Software-Defined or Software-led storage infrastructure is a major trend we’ve been tracking at Wikibon. Pioneered by the hyperscale giants and slowly trickling into the traditional enterprise, the idea behind Software-led storage is to run rich storage function on commodity hardware and shift the point of control from proprietary storage arrays to a software and compute-led model. The benefit of this approach, in theory, is simplified infrastructure and the ability to run rich storage function on inexpensive scale out (versus scale up) hardware. This in turn leads to more facile scaling, increased automation and lower overall costs.
Also, as Wikibon member Nelson Nahum points out: "another advantage of using software defined storage (that is properly designed) is the levels of availability (uptime) you can reach are much higher than traditional storage arrays. This is because instead of having a dual controllers and a few drives in a configuration, you have many controllers where you can move workloads in case of failures. The idea is that instead of designing to avoid a single point of failures, you can design the software to handle multiple concurrent failures."
To date, however, broad scale implementation of Software-Defined Storage has been limited in traditional Microsoft IT shops. With VMware’s marketing push toward the Software-Defined Data Center, Microsoft’s Windows Server 2012 launch was highly anticipated and has some clues as to the direction of Software-led storage within Microsoft. Wikibon has been predicting for some time that ISVs would increasingly try to grab more storage function and pressure traditional storage models; but in our view, specifically as it relates to Windows Server 2012, arrays that integrate with this new platform will provide better tactical ROI in the near term.
In particular, while Microsoft’s release of Windows Server 2012 is encouraging, it lacks robustness and maturity for certain storage function and leads us to believe that true Software-led storage from Microsoft is still a release cycle or two away. Specifically, array-based storage will continue to provide the best ROI for many small and mid-sized Microsoft shops over the next 18-24 months.
These were the findings of a recent study by Wikibon, published here in detail. In particular, Windows Server 2012 enables the offloading of certain storage functions to the array, for arrays that “speak” Windows Server 2012. Two positive features highlighted in the research are: ODX, a capability designed to reduce server and network overhead; and Trim/Unmap, a capability to allow the reclamation of unused storage space.
In both of these cases, Wikibon’s research found that to the extent an array had the capability to exploit these new features, the value proposition of array-based storage was significantly better than relying solely on a Microsoft-led (Software-led) storage stack. While users we interviewed were encouraged by Hyper-V Version 3, two functions stood out as limiting within Windows Server 2012: Storage Spaces, a storage virtualization capability which pools storage; and de-duplication to allow more efficient data storage optimization.
As such, the array-based capability that Wikibon modeled to evaluate the business case demonstrated significantly better value than a Microsoft Software-led approach using commodity disks. Note: Wikibon modeled an EMC VNX, which had integration capabilities with Windows Server 2012. Practitioners should be cautious to ensure that new array purchases can exploit Windows Server 2012 capabilities.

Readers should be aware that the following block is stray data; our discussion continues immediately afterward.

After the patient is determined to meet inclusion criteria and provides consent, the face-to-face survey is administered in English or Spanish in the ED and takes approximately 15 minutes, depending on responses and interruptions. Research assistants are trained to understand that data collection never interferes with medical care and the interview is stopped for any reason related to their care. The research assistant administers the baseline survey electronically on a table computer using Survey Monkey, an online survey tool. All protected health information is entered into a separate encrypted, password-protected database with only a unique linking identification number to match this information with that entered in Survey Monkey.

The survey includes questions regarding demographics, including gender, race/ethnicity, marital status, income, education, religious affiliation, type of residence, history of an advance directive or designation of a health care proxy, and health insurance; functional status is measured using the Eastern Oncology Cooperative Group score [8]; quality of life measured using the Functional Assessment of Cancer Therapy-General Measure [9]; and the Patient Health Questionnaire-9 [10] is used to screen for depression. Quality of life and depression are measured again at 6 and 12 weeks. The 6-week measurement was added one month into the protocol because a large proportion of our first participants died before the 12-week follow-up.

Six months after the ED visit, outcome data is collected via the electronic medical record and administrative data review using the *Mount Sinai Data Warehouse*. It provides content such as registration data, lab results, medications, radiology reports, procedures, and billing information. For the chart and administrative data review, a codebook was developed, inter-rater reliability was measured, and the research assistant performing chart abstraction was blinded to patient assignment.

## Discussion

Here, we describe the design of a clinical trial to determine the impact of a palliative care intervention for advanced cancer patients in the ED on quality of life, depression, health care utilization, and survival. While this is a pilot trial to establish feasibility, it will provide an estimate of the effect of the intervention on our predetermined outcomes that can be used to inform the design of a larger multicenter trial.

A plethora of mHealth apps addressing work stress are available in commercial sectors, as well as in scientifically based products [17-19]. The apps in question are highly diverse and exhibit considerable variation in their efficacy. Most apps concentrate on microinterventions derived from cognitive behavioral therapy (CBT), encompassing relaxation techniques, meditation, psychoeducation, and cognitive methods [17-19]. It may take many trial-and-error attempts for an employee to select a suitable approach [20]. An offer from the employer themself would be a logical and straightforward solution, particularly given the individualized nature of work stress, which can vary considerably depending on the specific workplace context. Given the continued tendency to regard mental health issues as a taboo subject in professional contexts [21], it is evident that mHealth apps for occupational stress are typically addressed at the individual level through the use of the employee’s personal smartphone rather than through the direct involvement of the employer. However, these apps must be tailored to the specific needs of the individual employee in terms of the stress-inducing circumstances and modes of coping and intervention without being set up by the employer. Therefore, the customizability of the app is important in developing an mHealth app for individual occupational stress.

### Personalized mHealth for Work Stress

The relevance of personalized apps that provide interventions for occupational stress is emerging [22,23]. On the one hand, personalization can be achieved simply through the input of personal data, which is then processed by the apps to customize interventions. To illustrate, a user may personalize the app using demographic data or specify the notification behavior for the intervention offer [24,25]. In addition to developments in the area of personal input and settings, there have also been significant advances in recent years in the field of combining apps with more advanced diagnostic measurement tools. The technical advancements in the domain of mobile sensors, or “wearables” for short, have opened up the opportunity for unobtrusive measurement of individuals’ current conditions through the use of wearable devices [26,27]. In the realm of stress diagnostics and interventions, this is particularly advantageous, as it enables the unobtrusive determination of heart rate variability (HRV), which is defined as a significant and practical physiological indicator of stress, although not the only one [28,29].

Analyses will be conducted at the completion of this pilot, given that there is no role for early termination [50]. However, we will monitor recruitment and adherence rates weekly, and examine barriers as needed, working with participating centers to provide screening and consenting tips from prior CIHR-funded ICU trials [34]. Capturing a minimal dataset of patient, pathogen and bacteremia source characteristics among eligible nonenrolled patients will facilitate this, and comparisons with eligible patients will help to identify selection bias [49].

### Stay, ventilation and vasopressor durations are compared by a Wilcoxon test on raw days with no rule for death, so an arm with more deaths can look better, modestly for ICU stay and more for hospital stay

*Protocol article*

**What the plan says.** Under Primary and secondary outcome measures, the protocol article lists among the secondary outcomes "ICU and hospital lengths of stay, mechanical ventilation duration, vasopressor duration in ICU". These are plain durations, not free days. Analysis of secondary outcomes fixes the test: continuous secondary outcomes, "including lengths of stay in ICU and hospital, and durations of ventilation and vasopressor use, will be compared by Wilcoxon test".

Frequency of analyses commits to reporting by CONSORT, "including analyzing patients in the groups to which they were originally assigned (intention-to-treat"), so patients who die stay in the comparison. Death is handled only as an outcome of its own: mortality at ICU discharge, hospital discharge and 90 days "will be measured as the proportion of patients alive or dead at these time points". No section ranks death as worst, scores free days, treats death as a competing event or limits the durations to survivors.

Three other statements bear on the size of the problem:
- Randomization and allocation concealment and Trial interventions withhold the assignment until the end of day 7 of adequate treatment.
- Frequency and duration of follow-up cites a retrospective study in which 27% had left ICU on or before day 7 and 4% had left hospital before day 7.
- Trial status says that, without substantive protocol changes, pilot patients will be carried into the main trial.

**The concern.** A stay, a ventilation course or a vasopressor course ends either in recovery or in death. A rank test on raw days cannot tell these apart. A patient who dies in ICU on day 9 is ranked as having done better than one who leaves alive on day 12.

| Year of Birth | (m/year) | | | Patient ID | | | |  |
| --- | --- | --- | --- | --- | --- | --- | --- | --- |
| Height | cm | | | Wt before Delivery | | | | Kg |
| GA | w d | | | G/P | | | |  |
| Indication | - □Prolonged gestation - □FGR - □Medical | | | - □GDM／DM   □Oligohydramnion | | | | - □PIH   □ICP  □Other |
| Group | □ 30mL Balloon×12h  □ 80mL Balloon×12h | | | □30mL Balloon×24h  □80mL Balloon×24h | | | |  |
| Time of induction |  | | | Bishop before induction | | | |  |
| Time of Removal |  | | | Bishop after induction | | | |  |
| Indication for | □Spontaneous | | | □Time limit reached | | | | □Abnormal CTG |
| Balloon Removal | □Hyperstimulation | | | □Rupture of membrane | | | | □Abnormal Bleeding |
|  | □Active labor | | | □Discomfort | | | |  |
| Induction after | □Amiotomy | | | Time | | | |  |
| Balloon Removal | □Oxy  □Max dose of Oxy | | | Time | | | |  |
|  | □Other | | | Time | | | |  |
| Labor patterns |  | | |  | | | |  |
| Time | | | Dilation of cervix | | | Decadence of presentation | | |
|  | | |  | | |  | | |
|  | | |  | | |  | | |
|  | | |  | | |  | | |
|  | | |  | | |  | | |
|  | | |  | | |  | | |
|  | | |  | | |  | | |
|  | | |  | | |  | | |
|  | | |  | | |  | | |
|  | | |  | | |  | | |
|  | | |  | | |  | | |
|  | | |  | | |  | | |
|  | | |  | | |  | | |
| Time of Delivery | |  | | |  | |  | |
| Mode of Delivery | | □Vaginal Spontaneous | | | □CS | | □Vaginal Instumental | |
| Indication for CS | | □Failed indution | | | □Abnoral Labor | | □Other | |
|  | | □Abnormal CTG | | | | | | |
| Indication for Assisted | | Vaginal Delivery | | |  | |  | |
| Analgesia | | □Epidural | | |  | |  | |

The data Wikibon presented shows two other important findings (see Figure 1):
- Spending 10% more on disk array hardware that can exploit Windows Server 2012 capabilities can lead to 14% lower overall costs relative to today’s Microsoft Software-led approach using JBOD;
- While server costs will be somewhat lower and largely offset more expensive array costs, the real savings come from infrastructure management costs (i.e. lower people costs).
While these numbers may not appear earth-shattering, the key message is that by utilizing array-based hardware that can integrate with and exploit Windows Server 2012 function, IT organizations will free up staff time and reduce management complexity by approximately 33%. This can lead to better IT staff productivity and reduction in time spent doing non-differentiated heavy lifting for storage.
Note that not all IT organizations generally and CFOs specifically will buy into this argument as the justification of a business case. Notably, "soft dollar" savings from redeployed staff often take a back seat to CAPEX reduction -- especially when they comprise a portion of an FTE. Indeed we are arguing that spending additional CAPEX on infrastructure can lead to better IT productivity, which to us is a sensible business case. Nonetheless, IT practitioners making this argument should have a corollary business case that specifies how the freed up staff time will lead directly to incremental business value.
Action Item: Microsoft’s Windows Server 2012 delivers some compelling function, but critical storage capabilities are lacking, such that true Software-Defined Storage from Microsoft remains elusive. In the near-to-mid term, to achieve maximum efficiency IT organizations (ITOs) must either investigate alternative software-defined offerings or stick with array-based storage solutions that integrate with Windows 2012. Importantly, to the extent these traditional arrays exploit key new features in Windows Server 2012, business value will likely exceed all-Microsoft storage stack approach.